In our 21st century enlightened household, though none of us preferred to do so we have nevertheless been operating under a functional gendered double standard for house upkeep and maintenance.  This is not because my housemates are sexist; they are in fact some of the least sexist men I’ve ever met.  However, whether due to geek nature or subtle male privilege, they are much less invested in the upkeep of, and able to more easily block out disruptions in, their immediate environment.  I, whether due to my hyper-awareness of my local environment or my own gendered societal programming on who’s responsible for mess, get driven quite batty if the house reaches a moderate level of mess and clutter and if it gets past that, the chaos will start actively affecting my own ability to get useful work done.  However, being a 21st century feminist sort, my efforts at superwoman status don’t eagerly encompass the traditional women’s duties.  I’d much rather be busting my ass at 18-hour workdays along with the menfolk, and doing any cooking or other chores because it’s my turn or I feel like it, rather than the shit rolling downhill and sticking to me because I notice it fastest or because the other monkeys in the group think it’s my job.

Pre-cancer, we tried various combinations of chore sharing and internal grumpy grumbles on my part for continuing to end up with more of the housework because I cared more about whether or not and how it was done.  (Note: my menfolk are very willing to help out when asked, and over time have voluntarily taken on several chores as regular habits without being asked.  I’m not at all trying to paint them with a “typical male” brush, just attempting to describe actual events and make best guesses as to the whys.)  Post-cancer, I don’t have the time or inclination for either the chores or the grumbles (see life-too-precious comment above).  I’m finding that at my current recovery phase, I have energy for either work or house maintenance but not both. The other two aren’t interested in taking on or keeping the extra chore duties either.  Yet still, the chores need doing.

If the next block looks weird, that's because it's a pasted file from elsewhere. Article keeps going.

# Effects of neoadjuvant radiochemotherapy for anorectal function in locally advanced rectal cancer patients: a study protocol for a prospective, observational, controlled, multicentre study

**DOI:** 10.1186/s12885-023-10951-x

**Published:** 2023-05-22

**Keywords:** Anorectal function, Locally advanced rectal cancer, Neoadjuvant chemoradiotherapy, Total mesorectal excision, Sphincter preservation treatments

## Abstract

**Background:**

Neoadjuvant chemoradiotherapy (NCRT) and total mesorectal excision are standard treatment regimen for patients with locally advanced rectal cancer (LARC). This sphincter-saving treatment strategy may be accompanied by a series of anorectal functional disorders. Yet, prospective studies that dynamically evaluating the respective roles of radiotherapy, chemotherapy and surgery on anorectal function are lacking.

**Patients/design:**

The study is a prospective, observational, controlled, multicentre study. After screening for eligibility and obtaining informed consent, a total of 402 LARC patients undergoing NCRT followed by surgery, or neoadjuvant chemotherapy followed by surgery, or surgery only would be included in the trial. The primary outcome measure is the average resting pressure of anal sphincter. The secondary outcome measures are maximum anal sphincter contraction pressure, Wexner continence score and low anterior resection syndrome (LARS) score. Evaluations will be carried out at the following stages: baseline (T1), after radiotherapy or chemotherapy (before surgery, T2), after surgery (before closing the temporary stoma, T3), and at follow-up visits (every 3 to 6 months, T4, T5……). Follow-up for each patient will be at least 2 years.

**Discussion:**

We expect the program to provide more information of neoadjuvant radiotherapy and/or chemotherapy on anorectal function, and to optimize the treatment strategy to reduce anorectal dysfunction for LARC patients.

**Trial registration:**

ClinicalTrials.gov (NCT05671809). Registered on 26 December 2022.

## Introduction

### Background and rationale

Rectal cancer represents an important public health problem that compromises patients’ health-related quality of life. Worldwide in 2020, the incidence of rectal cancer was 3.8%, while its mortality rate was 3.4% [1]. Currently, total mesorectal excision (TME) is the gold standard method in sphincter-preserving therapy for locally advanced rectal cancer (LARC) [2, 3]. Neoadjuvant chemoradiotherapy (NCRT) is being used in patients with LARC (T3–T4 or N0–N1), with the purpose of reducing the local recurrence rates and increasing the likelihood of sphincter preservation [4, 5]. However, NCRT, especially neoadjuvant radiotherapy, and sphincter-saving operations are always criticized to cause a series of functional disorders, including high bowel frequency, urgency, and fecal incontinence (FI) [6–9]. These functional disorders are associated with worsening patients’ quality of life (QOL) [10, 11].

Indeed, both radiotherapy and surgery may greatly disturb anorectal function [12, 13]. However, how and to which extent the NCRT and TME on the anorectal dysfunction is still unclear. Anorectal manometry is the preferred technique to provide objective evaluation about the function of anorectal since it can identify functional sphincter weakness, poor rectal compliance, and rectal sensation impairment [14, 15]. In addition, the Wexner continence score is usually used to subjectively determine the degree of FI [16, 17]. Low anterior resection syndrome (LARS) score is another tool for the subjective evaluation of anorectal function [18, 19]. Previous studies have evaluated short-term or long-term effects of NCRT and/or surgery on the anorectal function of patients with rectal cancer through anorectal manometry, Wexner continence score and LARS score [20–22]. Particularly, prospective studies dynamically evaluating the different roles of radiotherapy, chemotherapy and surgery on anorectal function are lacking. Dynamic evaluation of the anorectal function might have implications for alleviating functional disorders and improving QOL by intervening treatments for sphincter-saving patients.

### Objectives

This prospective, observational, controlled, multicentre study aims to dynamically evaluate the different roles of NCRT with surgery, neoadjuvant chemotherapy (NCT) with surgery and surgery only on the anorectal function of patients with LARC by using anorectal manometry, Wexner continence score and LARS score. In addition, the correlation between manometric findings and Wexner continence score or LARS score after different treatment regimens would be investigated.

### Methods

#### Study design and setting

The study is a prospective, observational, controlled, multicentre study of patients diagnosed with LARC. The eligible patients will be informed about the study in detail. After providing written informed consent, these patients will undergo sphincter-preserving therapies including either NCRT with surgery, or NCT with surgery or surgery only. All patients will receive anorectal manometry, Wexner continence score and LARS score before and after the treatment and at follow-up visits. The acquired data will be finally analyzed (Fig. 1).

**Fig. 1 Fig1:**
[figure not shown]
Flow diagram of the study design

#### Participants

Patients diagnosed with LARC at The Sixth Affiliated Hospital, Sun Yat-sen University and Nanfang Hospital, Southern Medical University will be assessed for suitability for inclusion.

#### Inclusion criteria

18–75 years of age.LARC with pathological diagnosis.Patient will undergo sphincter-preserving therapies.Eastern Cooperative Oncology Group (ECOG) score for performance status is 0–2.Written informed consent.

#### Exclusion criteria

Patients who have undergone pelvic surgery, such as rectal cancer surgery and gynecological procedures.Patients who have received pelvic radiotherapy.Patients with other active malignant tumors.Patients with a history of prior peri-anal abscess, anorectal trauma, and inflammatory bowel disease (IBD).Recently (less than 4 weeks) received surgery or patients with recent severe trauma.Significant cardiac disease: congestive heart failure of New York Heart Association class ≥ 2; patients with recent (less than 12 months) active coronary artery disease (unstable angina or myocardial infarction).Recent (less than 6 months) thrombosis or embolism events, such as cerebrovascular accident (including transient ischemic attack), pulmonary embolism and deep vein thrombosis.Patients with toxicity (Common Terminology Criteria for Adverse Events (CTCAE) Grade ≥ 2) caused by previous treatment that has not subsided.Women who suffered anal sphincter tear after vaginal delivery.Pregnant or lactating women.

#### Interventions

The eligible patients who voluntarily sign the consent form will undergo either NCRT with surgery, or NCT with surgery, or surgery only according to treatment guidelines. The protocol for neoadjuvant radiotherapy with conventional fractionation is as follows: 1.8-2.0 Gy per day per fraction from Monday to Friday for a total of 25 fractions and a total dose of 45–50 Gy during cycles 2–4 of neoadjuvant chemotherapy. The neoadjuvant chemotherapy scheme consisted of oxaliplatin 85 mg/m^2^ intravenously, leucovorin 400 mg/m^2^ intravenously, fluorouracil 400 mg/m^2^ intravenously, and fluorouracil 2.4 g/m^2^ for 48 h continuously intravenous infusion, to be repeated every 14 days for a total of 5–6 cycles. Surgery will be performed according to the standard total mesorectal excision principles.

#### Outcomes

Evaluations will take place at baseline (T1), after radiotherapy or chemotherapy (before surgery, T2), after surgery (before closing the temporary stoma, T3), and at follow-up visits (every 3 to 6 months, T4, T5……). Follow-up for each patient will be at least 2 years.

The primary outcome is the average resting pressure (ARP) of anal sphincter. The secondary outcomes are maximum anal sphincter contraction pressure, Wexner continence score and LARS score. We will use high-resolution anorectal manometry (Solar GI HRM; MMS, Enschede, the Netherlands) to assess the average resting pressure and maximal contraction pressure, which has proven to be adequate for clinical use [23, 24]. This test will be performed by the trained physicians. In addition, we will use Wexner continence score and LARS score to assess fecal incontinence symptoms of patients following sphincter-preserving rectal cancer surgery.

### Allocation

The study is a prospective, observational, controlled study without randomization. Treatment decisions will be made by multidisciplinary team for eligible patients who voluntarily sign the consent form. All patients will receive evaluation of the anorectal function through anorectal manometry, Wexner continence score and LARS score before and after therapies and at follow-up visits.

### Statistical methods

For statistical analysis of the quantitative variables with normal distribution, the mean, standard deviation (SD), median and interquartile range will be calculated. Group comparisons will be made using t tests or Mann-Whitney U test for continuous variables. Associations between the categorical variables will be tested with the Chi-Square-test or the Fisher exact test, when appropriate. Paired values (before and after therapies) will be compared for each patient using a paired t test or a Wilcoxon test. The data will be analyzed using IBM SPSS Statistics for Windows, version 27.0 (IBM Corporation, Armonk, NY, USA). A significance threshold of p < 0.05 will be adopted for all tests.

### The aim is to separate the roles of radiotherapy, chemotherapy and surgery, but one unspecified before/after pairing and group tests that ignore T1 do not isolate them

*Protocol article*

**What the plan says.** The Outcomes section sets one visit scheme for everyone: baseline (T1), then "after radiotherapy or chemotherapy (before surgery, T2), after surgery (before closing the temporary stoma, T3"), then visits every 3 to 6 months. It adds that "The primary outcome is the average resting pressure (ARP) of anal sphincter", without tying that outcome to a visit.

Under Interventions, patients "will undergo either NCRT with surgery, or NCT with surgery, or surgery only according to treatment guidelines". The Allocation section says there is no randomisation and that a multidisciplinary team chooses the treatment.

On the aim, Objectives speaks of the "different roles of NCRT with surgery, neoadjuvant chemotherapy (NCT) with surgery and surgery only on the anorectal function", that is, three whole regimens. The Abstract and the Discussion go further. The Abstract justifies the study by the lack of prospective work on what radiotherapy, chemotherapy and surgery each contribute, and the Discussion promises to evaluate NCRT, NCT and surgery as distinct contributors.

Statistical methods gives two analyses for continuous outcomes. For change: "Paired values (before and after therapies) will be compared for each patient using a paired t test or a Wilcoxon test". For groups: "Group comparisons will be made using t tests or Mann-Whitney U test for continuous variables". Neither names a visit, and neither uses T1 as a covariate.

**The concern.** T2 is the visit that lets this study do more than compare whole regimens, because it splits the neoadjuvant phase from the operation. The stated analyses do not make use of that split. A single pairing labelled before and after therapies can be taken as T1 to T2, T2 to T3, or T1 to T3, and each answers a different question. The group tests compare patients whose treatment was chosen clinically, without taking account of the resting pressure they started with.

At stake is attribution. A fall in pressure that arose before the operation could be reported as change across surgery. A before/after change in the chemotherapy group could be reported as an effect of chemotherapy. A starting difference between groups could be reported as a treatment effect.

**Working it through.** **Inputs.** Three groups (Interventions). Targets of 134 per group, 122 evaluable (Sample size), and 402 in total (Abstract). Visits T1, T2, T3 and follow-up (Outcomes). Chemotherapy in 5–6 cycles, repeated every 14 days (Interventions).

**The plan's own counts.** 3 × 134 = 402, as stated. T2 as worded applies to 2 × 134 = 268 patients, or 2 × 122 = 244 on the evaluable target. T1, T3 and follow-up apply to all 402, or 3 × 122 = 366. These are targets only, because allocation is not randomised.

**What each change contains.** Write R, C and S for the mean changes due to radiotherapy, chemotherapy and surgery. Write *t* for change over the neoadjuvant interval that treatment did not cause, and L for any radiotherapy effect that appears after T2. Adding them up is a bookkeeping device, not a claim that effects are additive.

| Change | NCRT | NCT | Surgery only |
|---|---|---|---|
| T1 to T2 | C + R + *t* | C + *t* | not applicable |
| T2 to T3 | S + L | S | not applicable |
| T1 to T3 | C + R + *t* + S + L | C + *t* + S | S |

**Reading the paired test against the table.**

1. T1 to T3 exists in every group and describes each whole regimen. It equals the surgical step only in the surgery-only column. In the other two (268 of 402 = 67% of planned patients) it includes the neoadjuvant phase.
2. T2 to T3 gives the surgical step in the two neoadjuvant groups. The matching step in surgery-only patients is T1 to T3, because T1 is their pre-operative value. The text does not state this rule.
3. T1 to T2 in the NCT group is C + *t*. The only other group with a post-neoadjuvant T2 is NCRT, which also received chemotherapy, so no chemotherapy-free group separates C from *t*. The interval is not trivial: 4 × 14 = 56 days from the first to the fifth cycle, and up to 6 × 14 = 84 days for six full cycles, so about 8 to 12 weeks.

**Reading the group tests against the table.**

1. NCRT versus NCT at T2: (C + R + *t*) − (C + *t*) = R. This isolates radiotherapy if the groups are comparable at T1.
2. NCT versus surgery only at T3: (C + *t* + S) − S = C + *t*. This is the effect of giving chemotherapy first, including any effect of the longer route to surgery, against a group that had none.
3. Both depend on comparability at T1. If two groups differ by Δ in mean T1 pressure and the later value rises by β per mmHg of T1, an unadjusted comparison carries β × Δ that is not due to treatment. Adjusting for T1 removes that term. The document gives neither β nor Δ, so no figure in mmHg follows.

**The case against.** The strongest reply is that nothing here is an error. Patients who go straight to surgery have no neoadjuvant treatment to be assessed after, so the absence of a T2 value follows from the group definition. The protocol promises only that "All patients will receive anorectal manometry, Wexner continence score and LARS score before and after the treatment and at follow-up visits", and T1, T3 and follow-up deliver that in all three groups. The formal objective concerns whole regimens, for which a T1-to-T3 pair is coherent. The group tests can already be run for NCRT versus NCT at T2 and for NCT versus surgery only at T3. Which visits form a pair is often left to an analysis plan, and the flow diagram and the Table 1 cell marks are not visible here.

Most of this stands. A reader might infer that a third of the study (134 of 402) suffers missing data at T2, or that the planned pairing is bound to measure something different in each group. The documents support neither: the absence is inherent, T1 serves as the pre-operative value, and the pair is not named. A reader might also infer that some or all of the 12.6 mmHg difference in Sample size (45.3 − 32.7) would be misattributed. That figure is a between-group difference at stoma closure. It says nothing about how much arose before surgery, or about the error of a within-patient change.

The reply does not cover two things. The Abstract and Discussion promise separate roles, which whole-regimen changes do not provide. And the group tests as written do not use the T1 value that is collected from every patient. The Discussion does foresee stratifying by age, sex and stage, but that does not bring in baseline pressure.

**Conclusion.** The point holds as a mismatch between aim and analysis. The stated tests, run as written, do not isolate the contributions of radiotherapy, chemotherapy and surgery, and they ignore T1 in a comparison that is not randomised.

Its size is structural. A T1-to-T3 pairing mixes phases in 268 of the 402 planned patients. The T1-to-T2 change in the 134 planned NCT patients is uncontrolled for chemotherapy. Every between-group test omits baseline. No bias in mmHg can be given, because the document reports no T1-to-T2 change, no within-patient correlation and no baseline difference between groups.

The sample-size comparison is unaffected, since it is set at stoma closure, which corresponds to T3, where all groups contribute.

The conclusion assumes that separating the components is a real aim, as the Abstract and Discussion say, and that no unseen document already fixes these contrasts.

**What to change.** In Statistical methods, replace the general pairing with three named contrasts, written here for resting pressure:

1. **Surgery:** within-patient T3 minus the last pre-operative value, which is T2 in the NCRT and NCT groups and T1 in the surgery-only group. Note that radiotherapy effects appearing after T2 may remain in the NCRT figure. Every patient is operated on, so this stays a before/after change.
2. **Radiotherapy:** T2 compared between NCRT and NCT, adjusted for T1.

Enter: a good friend needing a part-time job to fund her own creative pursuits while paying her bills.  Ah ha, my clever brain thinks!  Discussions ensue over several weeks, giving everyone time to find any hiccups in the friends-working-for-friends scenario (not usually the best idea), discussions of job and payment expectations, and extreme openness on my part as to the ultimate purpose: we’re paying for the privilege of removing the household functional double standard — which none of us actually wanted — so that all of us can do more of what we want to do on a daily basis, which is share time together and work our little butts off.  When work equals writing and high level computer geekery, every work day is also play day: one of those secrets to success you can probably find in a self-help book somewhere.